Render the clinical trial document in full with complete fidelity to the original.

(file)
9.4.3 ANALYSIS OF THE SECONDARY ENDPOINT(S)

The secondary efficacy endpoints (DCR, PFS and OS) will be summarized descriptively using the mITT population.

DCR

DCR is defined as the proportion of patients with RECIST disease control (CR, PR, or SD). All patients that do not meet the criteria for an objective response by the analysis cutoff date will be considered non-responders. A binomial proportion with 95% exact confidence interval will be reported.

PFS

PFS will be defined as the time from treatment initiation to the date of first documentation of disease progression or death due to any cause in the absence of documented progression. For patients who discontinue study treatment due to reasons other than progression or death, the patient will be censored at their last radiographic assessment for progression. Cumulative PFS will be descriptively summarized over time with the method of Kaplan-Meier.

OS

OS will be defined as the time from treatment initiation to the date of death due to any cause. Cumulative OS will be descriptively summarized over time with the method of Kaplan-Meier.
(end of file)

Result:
9.4.3 ANALYSIS OF THE SECONDARY ENDPOINT(S)

The secondary efficacy endpoints (DCR, PFS and OS) will be summarized descriptively using the mITT population.

DCR

DCR is defined as the proportion of patients with RECIST disease control (CR, PR, or SD). All patients that do not meet the criteria for an objective response by the analysis cutoff date will be considered non-responders. A binomial proportion with 95% exact confidence interval will be reported.

PFS

PFS will be defined as the time from treatment initiation to the date of first documentation of disease progression or death due to any cause in the absence of documented progression. For patients who discontinue study treatment due to reasons other than progression or death, the patient will be censored at their last radiographic assessment for progression. Cumulative PFS will be descriptively summarized over time with the method of Kaplan-Meier.

OS

OS will be defined as the time from treatment initiation to the date of death due to any cause. Cumulative OS will be descriptively summarized over time with the method of Kaplan-Meier.